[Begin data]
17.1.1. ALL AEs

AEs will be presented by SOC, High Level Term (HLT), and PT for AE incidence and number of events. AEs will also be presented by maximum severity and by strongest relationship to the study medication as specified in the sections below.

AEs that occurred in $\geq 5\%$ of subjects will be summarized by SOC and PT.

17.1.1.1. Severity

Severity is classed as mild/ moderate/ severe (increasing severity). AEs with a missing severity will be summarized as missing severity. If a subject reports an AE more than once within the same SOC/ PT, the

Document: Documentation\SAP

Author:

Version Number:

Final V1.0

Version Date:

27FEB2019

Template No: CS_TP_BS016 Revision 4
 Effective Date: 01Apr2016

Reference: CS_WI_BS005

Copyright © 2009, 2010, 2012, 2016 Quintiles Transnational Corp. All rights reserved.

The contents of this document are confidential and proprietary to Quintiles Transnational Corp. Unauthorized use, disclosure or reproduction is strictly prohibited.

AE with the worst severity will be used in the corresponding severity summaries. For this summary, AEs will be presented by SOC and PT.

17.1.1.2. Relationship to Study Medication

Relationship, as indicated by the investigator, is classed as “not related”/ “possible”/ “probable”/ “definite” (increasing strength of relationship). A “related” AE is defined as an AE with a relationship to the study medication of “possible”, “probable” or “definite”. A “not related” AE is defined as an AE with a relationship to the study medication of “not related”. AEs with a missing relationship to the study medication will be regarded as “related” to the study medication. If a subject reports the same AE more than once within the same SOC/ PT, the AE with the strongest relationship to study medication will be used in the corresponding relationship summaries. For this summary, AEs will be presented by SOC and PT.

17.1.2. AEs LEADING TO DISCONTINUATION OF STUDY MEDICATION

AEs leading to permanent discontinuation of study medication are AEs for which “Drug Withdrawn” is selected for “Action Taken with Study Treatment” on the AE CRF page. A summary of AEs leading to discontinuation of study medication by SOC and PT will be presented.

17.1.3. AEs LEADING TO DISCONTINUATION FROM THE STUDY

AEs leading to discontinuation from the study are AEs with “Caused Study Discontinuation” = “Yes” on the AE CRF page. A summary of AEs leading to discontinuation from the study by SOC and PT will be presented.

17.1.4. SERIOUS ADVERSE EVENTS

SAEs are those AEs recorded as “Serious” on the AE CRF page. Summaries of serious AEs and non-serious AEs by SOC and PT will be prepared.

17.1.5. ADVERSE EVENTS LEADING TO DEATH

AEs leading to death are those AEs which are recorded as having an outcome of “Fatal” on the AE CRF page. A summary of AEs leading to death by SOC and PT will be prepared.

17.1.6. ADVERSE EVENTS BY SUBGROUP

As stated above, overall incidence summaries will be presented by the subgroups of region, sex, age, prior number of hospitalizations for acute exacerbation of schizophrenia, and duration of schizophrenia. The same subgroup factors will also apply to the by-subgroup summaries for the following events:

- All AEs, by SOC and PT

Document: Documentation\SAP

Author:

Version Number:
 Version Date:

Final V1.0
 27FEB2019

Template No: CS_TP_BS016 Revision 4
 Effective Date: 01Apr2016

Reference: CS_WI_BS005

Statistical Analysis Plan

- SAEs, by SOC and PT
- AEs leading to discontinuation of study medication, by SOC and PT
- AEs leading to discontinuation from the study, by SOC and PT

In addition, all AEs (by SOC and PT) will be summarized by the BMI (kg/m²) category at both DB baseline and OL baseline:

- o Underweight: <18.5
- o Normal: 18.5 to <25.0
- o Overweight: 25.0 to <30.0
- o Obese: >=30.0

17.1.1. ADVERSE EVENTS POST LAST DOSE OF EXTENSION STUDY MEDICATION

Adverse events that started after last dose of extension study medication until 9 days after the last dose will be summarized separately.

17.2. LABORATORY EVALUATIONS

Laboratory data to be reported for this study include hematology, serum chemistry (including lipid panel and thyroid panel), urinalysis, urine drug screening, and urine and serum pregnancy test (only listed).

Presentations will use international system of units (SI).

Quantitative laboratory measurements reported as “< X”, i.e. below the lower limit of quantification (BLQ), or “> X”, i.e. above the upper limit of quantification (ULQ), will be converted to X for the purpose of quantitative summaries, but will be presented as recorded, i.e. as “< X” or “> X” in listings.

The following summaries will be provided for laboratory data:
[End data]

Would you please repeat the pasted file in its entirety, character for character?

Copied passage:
17.1.1. ALL AEs

AEs will be presented by SOC, High Level Term (HLT), and PT for AE incidence and number of events. AEs will also be presented by maximum severity and by strongest relationship to the study medication as specified in the sections below.

AEs that occurred in $\geq 5\%$ of subjects will be summarized by SOC and PT.

17.1.1.1. Severity

Severity is classed as mild/ moderate/ severe (increasing severity). AEs with a missing severity will be summarized as missing severity. If a subject reports an AE more than once within the same SOC/ PT, the

Document: Documentation\SAP

Author:

Version Number:

Final V1.0

Version Date:

27FEB2019

Template No: CS_TP_BS016 Revision 4
 Effective Date: 01Apr2016

Reference: CS_WI_BS005

Copyright © 2009, 2010, 2012, 2016 Quintiles Transnational Corp. All rights reserved.

The contents of this document are confidential and proprietary to Quintiles Transnational Corp. Unauthorized use, disclosure or reproduction is strictly prohibited.

AE with the worst severity will be used in the corresponding severity summaries. For this summary, AEs will be presented by SOC and PT.

17.1.1.2. Relationship to Study Medication

Relationship, as indicated by the investigator, is classed as “not related”/ “possible”/ “probable”/ “definite” (increasing strength of relationship). A “related” AE is defined as an AE with a relationship to the study medication of “possible”, “probable” or “definite”. A “not related” AE is defined as an AE with a relationship to the study medication of “not related”. AEs with a missing relationship to the study medication will be regarded as “related” to the study medication. If a subject reports the same AE more than once within the same SOC/ PT, the AE with the strongest relationship to study medication will be used in the corresponding relationship summaries. For this summary, AEs will be presented by SOC and PT.

17.1.2. AEs LEADING TO DISCONTINUATION OF STUDY MEDICATION

AEs leading to permanent discontinuation of study medication are AEs for which “Drug Withdrawn” is selected for “Action Taken with Study Treatment” on the AE CRF page. A summary of AEs leading to discontinuation of study medication by SOC and PT will be presented.

17.1.3. AEs LEADING TO DISCONTINUATION FROM THE STUDY

AEs leading to discontinuation from the study are AEs with “Caused Study Discontinuation” = “Yes” on the AE CRF page. A summary of AEs leading to discontinuation from the study by SOC and PT will be presented.

17.1.4. SERIOUS ADVERSE EVENTS

SAEs are those AEs recorded as “Serious” on the AE CRF page. Summaries of serious AEs and non-serious AEs by SOC and PT will be prepared.

17.1.5. ADVERSE EVENTS LEADING TO DEATH

AEs leading to death are those AEs which are recorded as having an outcome of “Fatal” on the AE CRF page. A summary of AEs leading to death by SOC and PT will be prepared.

17.1.6. ADVERSE EVENTS BY SUBGROUP

As stated above, overall incidence summaries will be presented by the subgroups of region, sex, age, prior number of hospitalizations for acute exacerbation of schizophrenia, and duration of schizophrenia. The same subgroup factors will also apply to the by-subgroup summaries for the following events:

- All AEs, by SOC and PT

Document: Documentation\SAP

Author:

Version Number:
 Version Date:

Final V1.0
 27FEB2019

Template No: CS_TP_BS016 Revision 4
 Effective Date: 01Apr2016

Reference: CS_WI_BS005

Statistical Analysis Plan

- SAEs, by SOC and PT
- AEs leading to discontinuation of study medication, by SOC and PT
- AEs leading to discontinuation from the study, by SOC and PT

In addition, all AEs (by SOC and PT) will be summarized by the BMI (kg/m²) category at both DB baseline and OL baseline:

- o Underweight: <18.5
- o Normal: 18.5 to <25.0
- o Overweight: 25.0 to <30.0
- o Obese: >=30.0

17.1.1. ADVERSE EVENTS POST LAST DOSE OF EXTENSION STUDY MEDICATION

Adverse events that started after last dose of extension study medication until 9 days after the last dose will be summarized separately.

17.2. LABORATORY EVALUATIONS

Laboratory data to be reported for this study include hematology, serum chemistry (including lipid panel and thyroid panel), urinalysis, urine drug screening, and urine and serum pregnancy test (only listed).

Presentations will use international system of units (SI).

Quantitative laboratory measurements reported as “< X”, i.e. below the lower limit of quantification (BLQ), or “> X”, i.e. above the upper limit of quantification (ULQ), will be converted to X for the purpose of quantitative summaries, but will be presented as recorded, i.e. as “< X” or “> X” in listings.

The following summaries will be provided for laboratory data: